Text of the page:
Maximizing your itemized tax deductions
FBAR filing now due in April + more on foreign accounts & issues facing taxpayers abroad

Last-minute IRA contributions could mean a tax win-win-win

IRA nest egg retirement
Time is rapidly running out this filing season to make tax-saving moves, but adding to an IRA could be a win-win-win.

Win 1: Added feathering of your nest egg
Most moves to reduce a tax year's final bill must be taken by the end of that tax year. Once Dec. 31 is past, so are your options to reduce what you owe the Internal Revenue Service.

IRA contributions, however, are different.

You have until the April fling deadline, which is next Tuesday, the 18th this year, to put money into your traditional or Roth IRA and have the contribution count as if it were made during the last calendar year.

Why does this calendar contribution flexibility matter? It means you can max out the amount of money you put into the IRA for every possible year. For 2016, that's $5,500 regardless of which IRA type you have; if you're age 50 or older, you can contribute an additional $1,000.

Once that 2016 contribution is taken care of, you then can max out your 2017 contributions. Mild inflation means that this year, the contribution amounts are the same as in 2016.

By putting the most you're legally allowed each year into our retirement account, you boost your chances of an earlier and more comfortable life after work.

Win 2: A possible IRA tax deduction
If your retirement money for 2016 goes into a traditional IRA, some or all of it might be tax deductible.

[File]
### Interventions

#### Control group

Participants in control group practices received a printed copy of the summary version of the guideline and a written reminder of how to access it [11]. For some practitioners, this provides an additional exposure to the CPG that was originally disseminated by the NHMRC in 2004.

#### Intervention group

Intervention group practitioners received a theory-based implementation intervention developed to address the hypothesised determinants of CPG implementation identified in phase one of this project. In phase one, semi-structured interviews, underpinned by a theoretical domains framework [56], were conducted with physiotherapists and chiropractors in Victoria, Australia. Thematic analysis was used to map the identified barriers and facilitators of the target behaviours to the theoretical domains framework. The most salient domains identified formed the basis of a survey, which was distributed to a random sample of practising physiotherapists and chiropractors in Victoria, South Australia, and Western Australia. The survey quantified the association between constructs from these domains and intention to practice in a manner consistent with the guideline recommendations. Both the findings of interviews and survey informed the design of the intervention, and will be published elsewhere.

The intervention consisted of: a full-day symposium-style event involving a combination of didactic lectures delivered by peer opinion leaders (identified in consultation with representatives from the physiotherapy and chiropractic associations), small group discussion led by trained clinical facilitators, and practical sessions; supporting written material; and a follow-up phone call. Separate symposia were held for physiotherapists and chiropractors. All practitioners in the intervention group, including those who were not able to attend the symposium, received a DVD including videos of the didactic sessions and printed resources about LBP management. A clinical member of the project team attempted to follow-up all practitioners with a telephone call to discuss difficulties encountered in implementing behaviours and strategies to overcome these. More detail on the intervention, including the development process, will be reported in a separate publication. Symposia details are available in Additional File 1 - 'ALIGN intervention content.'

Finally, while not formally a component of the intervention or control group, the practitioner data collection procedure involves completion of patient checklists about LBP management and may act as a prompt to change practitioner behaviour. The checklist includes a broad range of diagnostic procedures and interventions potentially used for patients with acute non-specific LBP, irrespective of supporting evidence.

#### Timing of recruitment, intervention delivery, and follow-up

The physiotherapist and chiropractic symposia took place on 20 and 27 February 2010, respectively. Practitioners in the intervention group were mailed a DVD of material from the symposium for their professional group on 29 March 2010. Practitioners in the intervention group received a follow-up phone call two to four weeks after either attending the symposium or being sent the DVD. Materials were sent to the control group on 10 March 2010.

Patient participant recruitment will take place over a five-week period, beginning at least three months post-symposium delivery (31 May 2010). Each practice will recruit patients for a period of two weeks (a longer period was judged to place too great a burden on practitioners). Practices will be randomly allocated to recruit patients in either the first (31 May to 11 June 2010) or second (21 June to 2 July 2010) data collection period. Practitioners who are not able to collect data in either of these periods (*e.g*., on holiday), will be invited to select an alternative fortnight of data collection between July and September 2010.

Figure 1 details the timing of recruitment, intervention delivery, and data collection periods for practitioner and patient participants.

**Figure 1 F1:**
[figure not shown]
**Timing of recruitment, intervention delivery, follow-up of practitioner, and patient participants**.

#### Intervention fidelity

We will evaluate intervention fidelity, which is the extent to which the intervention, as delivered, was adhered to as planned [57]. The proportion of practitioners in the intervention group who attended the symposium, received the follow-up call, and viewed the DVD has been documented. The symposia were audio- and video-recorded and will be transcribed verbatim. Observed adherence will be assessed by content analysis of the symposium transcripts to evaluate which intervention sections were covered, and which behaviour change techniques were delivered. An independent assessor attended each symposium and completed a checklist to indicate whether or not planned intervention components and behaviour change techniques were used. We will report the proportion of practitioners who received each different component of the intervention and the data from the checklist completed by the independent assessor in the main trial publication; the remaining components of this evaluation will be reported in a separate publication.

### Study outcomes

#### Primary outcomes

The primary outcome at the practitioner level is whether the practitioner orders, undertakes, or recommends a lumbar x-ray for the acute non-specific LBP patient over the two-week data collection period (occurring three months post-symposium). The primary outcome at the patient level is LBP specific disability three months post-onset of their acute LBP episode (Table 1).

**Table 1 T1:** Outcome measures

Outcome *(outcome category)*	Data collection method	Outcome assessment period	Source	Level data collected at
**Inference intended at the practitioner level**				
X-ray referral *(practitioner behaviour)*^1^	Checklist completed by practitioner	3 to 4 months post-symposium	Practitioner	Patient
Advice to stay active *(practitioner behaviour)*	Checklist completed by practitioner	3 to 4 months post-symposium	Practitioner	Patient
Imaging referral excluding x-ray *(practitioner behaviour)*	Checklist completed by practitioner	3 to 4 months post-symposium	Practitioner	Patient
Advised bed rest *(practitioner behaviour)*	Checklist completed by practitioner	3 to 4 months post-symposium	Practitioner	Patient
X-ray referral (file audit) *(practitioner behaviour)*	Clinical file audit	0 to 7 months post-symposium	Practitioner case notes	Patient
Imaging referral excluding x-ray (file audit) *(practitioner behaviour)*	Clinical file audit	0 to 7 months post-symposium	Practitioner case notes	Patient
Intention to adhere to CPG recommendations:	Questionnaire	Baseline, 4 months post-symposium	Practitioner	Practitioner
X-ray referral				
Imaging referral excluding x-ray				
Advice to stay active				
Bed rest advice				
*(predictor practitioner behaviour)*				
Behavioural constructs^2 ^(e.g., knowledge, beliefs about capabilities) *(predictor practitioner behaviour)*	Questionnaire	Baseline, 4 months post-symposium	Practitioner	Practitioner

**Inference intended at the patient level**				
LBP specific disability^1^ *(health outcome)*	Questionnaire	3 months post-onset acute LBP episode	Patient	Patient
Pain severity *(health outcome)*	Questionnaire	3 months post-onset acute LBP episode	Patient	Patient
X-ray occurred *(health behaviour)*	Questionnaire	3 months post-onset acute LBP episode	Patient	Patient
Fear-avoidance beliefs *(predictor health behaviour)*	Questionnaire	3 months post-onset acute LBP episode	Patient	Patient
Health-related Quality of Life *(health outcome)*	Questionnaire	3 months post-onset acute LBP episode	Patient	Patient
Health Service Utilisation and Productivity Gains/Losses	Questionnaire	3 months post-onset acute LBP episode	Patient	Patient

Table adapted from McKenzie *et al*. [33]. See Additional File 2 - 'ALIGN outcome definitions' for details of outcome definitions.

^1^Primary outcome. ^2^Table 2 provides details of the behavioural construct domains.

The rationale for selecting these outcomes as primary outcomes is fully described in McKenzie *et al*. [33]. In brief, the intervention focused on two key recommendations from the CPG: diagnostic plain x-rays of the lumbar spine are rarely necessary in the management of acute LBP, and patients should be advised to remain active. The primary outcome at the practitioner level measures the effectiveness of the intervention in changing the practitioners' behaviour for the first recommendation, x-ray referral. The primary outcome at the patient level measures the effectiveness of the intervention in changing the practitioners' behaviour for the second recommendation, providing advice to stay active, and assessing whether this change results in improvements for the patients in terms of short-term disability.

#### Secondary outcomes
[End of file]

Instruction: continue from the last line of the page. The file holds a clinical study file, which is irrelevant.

The amount you can claim as an above-the-line deduction directly on your Form 1040 or 1040A depends on a variety of things. The most notable things that affect deduction of your traditional IRA contribution are your income and workplace retirement options.

Your IRA deduction amount may be limited if you (or your spouse) are covered by a retirement plan at work and your income exceeds a certain amount. The income triggers for 2016 IRA deduction reductions start at $61,000 for single taxpayers; $98,000 for married couples filing jointly where the spouse making the contribution is covered by a workplace retirement plan; and $184,000 for jointly filing married taxpayers where the spouse making the contribution has no workplace plan but his/her working spouse does.

Check out my earlier post on inflation effects on IRA contributions and deductions for more on 2016 and 2017 tax years.

Win 3: Saver's Credit claim
Your IRA contribution, to either a traditional or Roth account, might qualify you to claim the Saver's Credit.

This tax break, which maxes out at $1,000, rewards low- and moderate-income individual for adding to their retirement accounts. Even better, it's a credit, which means it directly reduces your tax bill dollar-for-dollar.

You can claim the credit as long as you don't make more than the earnings limit for your filing status. For the 2016 tax year they are:

  • $30,750 for singles and married couples filing separately (it increases to $31,000 for the 2017 tax year)
  • $46,125 for heads of households (it's $46,500 in 2017)
  • $61,500 for married couples filing jointly (it goes up to $62,000 for the 2017 tax year)

You'll figure your Saver's Credit amount on Form 8880 and then report your credit amount on line 51 if you file a long 1040 or line 34 if you use the slightly shorter 1040A.

You can find more on the Saver's Credit in IRS Publication 571.

If you haven't opened or contributed to an IRA for 2016 yet, the deadline is almost here. Get to it!

You'll be glad you did, not only this April when you file your return, but years down the road when you're enjoying exactly the type of post-work lifestyle you dreamed.

You also might find these items of interest:




Feed You can follow this conversation by subscribing to the comment feed for this post.

The comments to this entry are closed.